Methane from landfills is a significant source of greenhouse gas emissions in the U.S., but in the past decade many landfills have become energy producers, trapping the methane (CH4) before it escapes and utilizing it to produce electricity on site. IEM pairs the use of wells with several patented capture layers to both increase production and the amount of CH4 collected.
Augenstein estimates that about 3 million homes could be powered by methane if all the U.S. landfills adopted his technology.
Back in the 80's, Don Augenstein was one of the early pioneers researching methane "bioreactors" and recently spun out his R&D nonprofit into a for-profit venture. If you want to dive into all the scientific details, you can check out his IEM powerpoint.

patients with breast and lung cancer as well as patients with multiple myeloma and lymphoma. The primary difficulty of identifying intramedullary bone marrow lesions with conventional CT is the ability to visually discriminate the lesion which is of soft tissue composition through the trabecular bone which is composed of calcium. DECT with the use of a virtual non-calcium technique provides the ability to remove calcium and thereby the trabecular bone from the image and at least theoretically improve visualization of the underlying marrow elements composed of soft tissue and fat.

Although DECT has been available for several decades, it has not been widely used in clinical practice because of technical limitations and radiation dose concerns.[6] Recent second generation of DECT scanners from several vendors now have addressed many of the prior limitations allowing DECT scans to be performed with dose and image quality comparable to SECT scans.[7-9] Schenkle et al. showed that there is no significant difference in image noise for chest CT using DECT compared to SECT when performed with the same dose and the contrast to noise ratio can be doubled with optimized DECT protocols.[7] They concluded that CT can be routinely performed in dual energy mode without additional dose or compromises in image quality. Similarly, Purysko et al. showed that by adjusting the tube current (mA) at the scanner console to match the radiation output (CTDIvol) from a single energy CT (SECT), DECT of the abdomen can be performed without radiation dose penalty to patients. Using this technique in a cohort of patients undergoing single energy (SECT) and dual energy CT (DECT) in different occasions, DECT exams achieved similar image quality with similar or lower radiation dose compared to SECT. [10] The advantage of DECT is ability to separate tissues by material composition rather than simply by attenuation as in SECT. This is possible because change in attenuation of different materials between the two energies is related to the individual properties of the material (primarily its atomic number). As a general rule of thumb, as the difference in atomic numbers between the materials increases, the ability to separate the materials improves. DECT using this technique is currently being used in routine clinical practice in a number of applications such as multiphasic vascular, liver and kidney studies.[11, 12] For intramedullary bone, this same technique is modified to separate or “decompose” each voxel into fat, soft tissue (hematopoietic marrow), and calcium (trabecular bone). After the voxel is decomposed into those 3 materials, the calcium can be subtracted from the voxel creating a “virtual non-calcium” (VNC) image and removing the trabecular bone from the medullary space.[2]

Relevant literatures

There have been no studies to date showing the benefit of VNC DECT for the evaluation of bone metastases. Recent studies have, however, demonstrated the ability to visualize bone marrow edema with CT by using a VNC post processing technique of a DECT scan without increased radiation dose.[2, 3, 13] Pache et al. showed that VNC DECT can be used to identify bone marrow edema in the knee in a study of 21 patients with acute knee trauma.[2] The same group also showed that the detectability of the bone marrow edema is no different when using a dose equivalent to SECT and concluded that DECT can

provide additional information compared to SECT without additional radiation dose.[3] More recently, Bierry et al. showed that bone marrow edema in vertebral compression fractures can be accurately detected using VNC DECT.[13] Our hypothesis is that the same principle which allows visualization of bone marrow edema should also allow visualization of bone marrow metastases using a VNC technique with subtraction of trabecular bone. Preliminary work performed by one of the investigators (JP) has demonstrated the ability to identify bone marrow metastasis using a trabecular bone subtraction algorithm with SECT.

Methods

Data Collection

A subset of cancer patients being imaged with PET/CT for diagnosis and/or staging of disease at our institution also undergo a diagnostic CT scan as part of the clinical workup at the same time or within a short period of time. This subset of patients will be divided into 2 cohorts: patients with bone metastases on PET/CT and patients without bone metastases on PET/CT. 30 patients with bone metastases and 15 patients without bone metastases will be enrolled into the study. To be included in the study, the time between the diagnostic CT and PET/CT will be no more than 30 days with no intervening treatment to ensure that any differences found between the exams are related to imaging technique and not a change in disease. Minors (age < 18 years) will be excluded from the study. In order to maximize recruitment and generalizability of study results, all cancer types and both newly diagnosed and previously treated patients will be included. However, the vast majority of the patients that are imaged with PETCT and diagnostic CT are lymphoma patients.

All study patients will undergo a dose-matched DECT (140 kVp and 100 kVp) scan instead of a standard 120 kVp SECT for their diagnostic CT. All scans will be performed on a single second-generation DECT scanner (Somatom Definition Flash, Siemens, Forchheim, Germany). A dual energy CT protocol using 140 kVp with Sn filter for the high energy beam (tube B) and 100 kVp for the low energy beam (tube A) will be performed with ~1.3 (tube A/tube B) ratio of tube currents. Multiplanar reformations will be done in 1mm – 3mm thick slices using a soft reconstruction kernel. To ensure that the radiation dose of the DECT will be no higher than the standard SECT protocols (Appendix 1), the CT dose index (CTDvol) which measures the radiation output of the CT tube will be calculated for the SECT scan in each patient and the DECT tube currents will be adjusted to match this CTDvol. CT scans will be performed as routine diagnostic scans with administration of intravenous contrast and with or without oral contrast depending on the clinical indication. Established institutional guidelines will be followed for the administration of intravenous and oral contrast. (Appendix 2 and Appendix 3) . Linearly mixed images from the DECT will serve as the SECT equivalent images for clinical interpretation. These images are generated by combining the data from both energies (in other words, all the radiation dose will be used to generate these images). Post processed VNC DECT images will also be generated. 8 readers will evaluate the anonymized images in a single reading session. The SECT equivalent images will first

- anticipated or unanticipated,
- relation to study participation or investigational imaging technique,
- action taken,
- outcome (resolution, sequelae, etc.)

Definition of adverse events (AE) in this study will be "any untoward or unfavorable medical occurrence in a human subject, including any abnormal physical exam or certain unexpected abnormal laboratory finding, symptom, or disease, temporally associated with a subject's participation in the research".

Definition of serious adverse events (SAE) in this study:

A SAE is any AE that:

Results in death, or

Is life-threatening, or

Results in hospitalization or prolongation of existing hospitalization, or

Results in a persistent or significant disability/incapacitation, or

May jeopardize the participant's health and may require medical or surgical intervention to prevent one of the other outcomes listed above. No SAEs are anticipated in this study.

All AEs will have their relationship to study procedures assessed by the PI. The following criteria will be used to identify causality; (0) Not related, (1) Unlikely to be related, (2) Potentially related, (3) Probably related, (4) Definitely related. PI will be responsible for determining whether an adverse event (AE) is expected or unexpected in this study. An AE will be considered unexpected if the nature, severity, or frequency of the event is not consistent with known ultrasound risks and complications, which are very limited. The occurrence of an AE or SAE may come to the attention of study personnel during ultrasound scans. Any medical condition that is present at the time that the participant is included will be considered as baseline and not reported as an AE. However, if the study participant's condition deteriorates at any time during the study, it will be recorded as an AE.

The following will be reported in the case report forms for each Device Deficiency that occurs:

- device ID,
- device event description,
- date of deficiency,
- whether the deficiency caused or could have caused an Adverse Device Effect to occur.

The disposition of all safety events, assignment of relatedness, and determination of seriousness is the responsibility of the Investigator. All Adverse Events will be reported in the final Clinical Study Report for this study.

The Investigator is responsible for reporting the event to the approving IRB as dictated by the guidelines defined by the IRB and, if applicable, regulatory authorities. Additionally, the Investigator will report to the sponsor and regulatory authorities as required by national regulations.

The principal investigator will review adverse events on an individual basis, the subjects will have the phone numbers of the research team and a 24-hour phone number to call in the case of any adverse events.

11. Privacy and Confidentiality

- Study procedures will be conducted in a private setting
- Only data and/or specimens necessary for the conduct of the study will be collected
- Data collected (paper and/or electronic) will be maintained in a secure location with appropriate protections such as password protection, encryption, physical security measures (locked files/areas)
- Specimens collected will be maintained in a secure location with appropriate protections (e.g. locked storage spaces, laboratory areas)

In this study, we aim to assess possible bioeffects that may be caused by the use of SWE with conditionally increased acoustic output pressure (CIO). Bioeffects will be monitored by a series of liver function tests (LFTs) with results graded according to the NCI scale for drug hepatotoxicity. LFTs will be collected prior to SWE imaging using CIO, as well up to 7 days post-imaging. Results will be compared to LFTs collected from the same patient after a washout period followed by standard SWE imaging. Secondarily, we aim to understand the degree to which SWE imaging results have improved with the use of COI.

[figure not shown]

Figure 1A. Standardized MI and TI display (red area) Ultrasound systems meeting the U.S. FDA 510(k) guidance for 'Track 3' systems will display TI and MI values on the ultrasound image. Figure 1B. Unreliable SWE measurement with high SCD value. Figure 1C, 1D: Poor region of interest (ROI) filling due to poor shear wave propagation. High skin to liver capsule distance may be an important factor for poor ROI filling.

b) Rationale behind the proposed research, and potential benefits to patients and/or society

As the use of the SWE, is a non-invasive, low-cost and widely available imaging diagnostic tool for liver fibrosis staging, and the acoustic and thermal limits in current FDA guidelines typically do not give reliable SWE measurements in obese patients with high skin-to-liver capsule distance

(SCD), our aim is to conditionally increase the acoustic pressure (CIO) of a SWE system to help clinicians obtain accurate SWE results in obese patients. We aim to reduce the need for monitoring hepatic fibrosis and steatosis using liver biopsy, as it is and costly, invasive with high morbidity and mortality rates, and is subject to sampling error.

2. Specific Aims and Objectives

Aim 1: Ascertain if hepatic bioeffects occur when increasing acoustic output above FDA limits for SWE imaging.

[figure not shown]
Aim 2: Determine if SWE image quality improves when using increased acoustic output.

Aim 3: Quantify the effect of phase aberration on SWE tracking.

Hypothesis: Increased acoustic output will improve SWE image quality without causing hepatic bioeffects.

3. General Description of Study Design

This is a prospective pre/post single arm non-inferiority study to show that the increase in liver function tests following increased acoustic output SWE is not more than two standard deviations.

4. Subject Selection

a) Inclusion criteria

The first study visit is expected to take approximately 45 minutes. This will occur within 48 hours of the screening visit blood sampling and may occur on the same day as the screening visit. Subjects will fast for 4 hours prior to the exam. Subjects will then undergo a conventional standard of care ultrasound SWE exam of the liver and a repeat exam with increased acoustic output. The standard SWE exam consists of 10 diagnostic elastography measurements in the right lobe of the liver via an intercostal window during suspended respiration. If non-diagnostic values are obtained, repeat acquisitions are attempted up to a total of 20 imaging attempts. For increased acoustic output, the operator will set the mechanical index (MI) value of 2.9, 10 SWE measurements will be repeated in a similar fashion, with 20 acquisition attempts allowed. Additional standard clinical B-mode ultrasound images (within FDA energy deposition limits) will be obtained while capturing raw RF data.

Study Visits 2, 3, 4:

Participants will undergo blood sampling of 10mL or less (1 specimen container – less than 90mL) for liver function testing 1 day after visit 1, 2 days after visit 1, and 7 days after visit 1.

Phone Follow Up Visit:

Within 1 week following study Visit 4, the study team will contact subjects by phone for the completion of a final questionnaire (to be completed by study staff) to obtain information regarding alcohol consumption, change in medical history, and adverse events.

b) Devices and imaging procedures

Image: Utah State University
The opinions expressed by MNN Bloggers and those providing comments are theirs alone, and do not reflect the opinions of MNN.com. While we have reviewed their content to make sure it complies with our Terms and Conditions, MNN is not responsible for the accuracy of any of their information.